Archimago's Musings... A "more objective" audiophile blog.

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Hi Chris. With due respect, I think you're beating around the bush a little. A better way to say that is that his blog is not his "day job".

 

No kidding! :-)

 

Not to continue this subthread of course... Just had to put in my peace...

 

Carry on.


Archimago's Musings... A "more objective" audiophile blog.

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In these measurements, there's a 19.1k tone at 44.1k sampling rate and there shouldn't be much if anything of it left at 25 kHz (blue). A leaky filter is one that leaves strong tone visible at 25k. This is image of the 19.1k tone. Red plot is just white noise at 44.1k sampling rate, thus spanning up to 22.05 kHz, you can see how much of it is leaked above 22.05k frequency as images.

 

Input signal is 19.1 kHz pure sine in 44 kHz?

 

It is modelled signal? What is bit depth?


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LOL.

 

OMG Chris, I have "commercial interests"? Come on man... The amount of traffic I have on the blog *pales* to the commercial interests on any of the major audiophile blog and sites I've seen. To put it another way, I make a few bucks off Amazon if there's anything I talk about and readers buy, and another few bucks in AdSense. Notice that not all my posts are about audio, some about video as well; stuff that interests me and experiments that other hobbyists might find interesting.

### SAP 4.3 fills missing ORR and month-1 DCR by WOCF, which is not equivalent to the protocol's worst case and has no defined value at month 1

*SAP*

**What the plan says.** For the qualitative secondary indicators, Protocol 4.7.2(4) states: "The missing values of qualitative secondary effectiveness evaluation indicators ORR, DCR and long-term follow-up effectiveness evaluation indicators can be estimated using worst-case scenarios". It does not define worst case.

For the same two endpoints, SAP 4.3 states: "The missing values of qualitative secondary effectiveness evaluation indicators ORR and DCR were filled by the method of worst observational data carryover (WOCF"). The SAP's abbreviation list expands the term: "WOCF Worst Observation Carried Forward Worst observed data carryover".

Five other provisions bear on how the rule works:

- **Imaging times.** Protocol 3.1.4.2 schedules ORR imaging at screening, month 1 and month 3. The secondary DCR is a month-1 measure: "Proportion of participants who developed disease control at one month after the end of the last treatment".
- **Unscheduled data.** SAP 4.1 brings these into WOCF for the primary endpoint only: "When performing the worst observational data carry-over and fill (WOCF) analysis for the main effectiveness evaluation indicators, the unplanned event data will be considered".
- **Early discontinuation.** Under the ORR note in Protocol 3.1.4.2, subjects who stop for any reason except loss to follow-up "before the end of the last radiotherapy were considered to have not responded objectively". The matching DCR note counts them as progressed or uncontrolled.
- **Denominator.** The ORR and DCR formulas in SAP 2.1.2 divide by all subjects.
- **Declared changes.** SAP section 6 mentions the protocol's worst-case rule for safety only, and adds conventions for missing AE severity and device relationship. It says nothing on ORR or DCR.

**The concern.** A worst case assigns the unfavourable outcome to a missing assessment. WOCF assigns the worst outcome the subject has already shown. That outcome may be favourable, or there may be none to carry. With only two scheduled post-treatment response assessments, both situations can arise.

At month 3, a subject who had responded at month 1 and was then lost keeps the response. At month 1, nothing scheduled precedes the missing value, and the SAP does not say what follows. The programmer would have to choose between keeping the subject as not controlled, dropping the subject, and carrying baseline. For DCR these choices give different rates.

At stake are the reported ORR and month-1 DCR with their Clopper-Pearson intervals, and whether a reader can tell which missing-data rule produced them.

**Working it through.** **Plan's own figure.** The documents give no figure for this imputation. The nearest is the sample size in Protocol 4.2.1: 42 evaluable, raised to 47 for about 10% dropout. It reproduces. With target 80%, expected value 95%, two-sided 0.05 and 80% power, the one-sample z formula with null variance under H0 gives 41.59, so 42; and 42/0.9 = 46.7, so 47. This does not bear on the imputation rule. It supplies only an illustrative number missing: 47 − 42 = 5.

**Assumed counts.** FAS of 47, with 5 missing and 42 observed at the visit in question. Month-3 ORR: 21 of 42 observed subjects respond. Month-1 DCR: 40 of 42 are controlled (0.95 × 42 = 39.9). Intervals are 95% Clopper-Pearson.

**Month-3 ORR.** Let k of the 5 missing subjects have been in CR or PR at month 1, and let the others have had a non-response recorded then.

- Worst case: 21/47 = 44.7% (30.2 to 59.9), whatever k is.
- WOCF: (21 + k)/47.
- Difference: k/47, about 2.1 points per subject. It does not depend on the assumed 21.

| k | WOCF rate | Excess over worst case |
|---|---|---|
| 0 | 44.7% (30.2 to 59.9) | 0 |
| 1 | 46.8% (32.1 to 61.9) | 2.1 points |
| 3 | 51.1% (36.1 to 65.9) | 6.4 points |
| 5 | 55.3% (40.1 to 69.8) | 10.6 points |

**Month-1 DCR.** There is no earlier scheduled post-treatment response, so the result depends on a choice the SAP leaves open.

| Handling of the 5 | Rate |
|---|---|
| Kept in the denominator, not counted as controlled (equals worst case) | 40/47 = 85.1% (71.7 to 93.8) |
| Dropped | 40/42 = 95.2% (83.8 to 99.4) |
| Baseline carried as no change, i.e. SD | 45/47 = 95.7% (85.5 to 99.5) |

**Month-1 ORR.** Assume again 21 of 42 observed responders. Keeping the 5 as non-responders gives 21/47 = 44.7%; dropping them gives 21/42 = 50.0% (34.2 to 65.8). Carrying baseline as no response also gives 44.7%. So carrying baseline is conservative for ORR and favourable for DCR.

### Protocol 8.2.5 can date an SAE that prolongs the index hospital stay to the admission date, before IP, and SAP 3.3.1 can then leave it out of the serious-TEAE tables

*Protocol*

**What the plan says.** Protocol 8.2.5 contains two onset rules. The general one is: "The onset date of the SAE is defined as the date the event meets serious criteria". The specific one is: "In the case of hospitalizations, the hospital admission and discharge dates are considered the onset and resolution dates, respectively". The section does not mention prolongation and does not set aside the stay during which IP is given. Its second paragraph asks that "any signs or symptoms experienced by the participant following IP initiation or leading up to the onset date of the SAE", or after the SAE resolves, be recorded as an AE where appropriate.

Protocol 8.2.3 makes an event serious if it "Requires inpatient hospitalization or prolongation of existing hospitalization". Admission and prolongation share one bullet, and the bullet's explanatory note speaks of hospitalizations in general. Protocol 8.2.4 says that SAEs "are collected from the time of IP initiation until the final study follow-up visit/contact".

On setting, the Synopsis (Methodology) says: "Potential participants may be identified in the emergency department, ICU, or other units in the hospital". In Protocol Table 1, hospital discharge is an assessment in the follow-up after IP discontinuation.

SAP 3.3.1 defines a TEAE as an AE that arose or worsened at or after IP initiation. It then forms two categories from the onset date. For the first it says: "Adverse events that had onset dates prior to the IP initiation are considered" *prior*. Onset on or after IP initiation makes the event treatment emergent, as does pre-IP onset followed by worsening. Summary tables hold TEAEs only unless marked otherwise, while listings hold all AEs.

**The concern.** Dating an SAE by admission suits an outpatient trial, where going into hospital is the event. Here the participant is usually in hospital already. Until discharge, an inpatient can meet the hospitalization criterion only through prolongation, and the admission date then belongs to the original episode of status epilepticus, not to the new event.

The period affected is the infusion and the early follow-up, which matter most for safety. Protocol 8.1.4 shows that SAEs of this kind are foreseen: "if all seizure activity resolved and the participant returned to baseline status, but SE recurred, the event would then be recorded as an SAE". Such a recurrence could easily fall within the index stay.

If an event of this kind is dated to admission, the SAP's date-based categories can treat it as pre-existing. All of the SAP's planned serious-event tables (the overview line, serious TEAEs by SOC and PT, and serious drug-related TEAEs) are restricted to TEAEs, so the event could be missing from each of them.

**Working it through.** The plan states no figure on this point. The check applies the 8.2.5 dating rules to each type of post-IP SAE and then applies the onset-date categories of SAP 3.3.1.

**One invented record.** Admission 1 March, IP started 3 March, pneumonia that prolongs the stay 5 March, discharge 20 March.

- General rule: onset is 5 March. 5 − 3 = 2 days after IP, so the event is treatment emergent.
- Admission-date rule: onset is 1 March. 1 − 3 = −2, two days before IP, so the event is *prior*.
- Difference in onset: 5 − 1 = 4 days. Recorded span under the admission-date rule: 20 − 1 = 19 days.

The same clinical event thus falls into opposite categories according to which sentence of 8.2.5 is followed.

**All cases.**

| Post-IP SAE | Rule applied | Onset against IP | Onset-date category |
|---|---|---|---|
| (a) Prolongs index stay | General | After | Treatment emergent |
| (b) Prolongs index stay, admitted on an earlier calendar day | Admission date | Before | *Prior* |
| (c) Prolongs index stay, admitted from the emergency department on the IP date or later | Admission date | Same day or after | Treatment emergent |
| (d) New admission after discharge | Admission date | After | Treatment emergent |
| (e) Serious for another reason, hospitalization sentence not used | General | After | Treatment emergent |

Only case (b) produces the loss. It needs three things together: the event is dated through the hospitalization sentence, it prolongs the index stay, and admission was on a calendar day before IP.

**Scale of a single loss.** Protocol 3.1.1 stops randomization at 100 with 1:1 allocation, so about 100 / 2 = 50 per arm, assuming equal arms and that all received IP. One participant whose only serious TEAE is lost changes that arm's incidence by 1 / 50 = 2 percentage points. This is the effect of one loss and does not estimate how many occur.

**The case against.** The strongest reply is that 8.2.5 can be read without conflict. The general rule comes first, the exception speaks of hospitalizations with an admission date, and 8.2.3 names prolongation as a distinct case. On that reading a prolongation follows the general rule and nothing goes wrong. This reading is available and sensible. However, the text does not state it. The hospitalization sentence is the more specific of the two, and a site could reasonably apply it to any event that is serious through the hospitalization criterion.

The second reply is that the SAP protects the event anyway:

Let me be honest as well. I make more money in my day job in one day than 2 years worth of what I'm getting off blog proceeds... I trust this puts into perspective the level of "commercial interest" I have.

 

I'm interested in truth. I'm interested in having audiophiles be educated in such truth as can be proven with evidence. Not every audio lover will care about a lot of this but I do want the material and measurements out there for reference if one days, an audiophile get to thinking about an alternative viewpoint other than the interests of the "mainstream" audiophile Industry-supported media.

 

Go ahead and do the same with your reviews by adding objective data and I will be a happy man because then I can look forward to answers rather than yet more testimony and opinions rather than facts. I would happily retire when that day comes!

 

I would bring on several more writers like Mitch if I could find them. Good writers are incredibly hard to find.